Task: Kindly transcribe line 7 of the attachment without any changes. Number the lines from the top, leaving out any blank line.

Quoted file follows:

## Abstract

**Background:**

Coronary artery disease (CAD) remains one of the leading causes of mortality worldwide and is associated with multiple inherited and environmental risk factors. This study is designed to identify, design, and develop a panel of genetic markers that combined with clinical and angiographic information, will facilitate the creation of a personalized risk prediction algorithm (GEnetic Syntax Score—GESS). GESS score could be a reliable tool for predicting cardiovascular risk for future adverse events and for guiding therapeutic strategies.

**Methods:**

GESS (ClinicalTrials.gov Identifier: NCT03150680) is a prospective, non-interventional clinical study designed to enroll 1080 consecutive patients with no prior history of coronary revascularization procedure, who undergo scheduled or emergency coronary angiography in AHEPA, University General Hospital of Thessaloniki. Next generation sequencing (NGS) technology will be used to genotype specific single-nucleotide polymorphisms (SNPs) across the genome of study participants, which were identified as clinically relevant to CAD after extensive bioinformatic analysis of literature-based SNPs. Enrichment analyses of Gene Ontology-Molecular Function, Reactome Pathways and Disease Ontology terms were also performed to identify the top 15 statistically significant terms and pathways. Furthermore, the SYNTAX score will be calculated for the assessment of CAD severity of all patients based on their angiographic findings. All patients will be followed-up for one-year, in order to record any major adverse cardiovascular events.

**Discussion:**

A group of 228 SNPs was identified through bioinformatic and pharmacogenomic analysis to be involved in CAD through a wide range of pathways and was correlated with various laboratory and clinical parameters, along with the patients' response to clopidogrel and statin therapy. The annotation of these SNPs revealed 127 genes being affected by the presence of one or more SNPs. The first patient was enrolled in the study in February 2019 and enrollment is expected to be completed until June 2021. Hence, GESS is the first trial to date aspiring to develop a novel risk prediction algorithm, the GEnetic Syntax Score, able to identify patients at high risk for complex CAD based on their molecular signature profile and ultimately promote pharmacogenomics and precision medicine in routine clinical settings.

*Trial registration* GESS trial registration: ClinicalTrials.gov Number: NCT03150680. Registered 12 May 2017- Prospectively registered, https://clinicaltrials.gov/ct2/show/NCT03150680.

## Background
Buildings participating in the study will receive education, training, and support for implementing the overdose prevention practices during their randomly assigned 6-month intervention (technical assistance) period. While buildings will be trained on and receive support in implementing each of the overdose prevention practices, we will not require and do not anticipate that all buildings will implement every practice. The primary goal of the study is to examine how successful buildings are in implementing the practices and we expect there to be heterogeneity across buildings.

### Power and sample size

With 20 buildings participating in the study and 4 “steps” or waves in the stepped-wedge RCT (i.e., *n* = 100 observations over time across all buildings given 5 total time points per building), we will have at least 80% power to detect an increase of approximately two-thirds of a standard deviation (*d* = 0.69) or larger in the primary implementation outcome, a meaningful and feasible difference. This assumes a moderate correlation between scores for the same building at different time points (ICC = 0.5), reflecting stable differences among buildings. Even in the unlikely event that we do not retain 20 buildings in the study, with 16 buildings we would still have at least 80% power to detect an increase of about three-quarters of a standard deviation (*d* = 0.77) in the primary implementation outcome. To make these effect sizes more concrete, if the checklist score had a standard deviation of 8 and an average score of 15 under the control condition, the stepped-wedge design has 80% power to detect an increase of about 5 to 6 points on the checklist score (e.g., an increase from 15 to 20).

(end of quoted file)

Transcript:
A group of 228 SNPs was identified through bioinformatic and pharmacogenomic analysis to be involved in CAD through a wide range of pathways and was correlated with various laboratory and clinical parameters, along with the patients' response to clopidogrel and statin therapy. The annotation of these SNPs revealed 127 genes being affected by the presence of one or more SNPs. The first patient was enrolled in the study in February 2019 and enrollment is expected to be completed until June 2021. Hence, GESS is the first trial to date aspiring to develop a novel risk prediction algorithm, the GEnetic Syntax Score, able to identify patients at high risk for complex CAD based on their molecular signature profile and ultimately promote pharmacogenomics and precision medicine in routine clinical settings.